though weary of killings,

an endless inventory since 1954,

yet we go on loving life

and do not accept their death!

They have threatened us with Resurrection

Because we have felt their inert bodies,

and their souls penetrated ours

doubly fortified,

because in this marathon of Hope,

there are always others to relieve us

who carry the strength

to reach the finish line

which lies beyond death.

 

They have threatened us with Resurrection

because they will not be able to take away from us

their bodies,

their souls,

their strength,

their spirit,

nor even their death

and least of all their life.

Because they live

today, tomorrow, and always

in the streets baptized with their blood,

in the air that absorbed their cry,

in the jungle that hid their shadows,

in the river that gathered up their laughter,

in the ocean that holds their secrets,

in the craters of the volcanoes,

Pyramids of the New Day,

which swallowed up their ashes.

 

They have threatened us with Resurrection

because they are more alive than ever before,

because they transform our agonies

and fertilize our struggle,

because they pick us up when we fall,

because they loom like giants

before the crazed gorillas’ fear.

They have threatened us with Resurrection,

because they do not know life (poor things!).

 

That is the whirlwind

which does not let us sleep,

the reason why sleeping, we keep watch,

and awake, we dream.

 

No, it’s not the street noises,

nor the shouts from the drunks in the “St. Pauli,”

nor the noise from the fans at the ball park.

It is the internal cyclone of kaleidoscopic struggle

which will heal that wound of the quetzal

fallen in Ixcán,

it is the earthquake soon to come

that will shake the world

and put everything in its place.

 

No, brother,

it is not the noise in the streets

which does not let us sleep.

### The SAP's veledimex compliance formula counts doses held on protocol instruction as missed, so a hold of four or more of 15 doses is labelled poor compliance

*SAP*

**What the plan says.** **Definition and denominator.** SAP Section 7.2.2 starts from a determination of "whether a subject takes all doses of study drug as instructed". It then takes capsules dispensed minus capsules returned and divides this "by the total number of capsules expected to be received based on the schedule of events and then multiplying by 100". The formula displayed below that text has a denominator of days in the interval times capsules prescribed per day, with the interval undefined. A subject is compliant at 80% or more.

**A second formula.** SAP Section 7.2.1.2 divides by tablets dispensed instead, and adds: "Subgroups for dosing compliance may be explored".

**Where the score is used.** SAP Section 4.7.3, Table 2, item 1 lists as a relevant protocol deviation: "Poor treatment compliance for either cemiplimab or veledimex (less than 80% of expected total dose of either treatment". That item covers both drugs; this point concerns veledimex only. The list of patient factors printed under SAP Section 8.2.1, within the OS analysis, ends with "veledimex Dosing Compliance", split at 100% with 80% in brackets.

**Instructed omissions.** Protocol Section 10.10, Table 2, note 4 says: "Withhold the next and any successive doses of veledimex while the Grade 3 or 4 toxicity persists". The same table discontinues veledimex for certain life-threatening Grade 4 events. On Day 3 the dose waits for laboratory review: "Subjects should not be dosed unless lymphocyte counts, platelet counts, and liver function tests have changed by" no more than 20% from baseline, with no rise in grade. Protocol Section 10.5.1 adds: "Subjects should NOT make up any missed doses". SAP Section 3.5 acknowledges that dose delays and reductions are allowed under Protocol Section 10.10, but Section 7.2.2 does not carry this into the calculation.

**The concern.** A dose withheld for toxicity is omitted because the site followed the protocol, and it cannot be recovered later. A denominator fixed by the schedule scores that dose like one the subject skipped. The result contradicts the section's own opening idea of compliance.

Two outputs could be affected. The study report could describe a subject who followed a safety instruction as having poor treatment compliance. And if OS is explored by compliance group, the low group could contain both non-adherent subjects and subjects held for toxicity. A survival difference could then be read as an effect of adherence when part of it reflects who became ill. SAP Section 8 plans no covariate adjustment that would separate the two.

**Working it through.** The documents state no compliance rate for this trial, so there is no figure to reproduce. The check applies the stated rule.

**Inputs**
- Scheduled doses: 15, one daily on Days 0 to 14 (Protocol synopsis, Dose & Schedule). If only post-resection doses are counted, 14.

Join us in this vigil

and you will know what it is to dream!

Then you will know how marvelous it is

to live threatened with Resurrection!

 

To dream awake,

to keep watch asleep,

to live while dying,

and to know ourselves already

resurrected!

 

 

The longer that one dwells on the poem, the harder it is to say exactly who threatens us with resurrection. The poem itself is like the kaleidoscope whose image Esquivel uses; each time you turn it a new pattern appears. So the poem imitates life, in which the “threat of Resurrection” comes both from those who dispense death and from those who have died in the hope of new life… If it is true that both the killers and the killed threaten us with resurrection, then we, the living are caught between a rock and hard place.  On the one hand, we fear the killers, but not simply because they want to kill us.  We fear them because they test our convictions about resurrection, they test our willingness to be brought into a larger life than the one we now know. On the other hand, we fear the innocent victims of the killers, those who have died for love and justice and peace. Though they are our friends, we fear them because they call us to follow them in “this marathon of Hope.”  If we were to take their calling seriously, we ourselves would have to undergo some form of dying.  (Parker 147-8)